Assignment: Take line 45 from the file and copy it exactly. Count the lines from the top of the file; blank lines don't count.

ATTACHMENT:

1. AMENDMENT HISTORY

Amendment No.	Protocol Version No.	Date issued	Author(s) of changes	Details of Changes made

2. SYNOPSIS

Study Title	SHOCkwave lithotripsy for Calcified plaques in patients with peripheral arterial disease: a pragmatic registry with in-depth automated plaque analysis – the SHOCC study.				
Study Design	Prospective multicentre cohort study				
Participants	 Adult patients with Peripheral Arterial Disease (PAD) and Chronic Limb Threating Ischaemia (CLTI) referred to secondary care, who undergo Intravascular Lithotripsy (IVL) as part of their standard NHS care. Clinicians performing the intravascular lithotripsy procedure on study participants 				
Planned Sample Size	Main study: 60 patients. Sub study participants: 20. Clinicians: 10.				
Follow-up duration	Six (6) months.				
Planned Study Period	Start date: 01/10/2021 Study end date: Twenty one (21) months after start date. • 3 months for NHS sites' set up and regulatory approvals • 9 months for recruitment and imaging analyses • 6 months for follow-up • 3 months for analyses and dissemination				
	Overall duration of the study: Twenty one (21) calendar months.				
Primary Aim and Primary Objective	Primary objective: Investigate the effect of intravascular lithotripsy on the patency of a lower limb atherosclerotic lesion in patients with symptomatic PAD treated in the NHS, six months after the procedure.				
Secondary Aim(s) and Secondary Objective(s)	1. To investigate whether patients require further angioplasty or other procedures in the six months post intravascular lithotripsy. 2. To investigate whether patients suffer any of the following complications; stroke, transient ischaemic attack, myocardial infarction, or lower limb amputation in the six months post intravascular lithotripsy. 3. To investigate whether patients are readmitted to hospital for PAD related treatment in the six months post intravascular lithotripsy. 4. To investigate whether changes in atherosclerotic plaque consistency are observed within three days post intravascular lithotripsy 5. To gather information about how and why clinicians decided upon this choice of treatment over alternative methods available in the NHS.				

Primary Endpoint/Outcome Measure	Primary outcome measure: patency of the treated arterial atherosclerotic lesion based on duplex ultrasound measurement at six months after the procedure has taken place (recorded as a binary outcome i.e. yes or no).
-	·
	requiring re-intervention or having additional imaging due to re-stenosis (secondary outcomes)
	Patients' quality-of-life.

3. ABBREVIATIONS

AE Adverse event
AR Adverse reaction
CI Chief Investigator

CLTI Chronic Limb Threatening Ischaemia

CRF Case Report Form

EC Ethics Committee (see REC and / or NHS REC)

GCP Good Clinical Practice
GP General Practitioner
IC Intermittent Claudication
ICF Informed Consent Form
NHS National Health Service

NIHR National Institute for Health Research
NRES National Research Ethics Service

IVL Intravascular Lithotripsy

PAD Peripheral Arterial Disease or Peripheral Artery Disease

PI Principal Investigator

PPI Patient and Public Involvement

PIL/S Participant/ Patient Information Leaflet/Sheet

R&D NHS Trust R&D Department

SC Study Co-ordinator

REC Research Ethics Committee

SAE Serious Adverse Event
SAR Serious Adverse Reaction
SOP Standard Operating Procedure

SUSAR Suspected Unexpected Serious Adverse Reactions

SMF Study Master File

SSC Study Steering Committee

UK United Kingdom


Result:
UK United Kingdom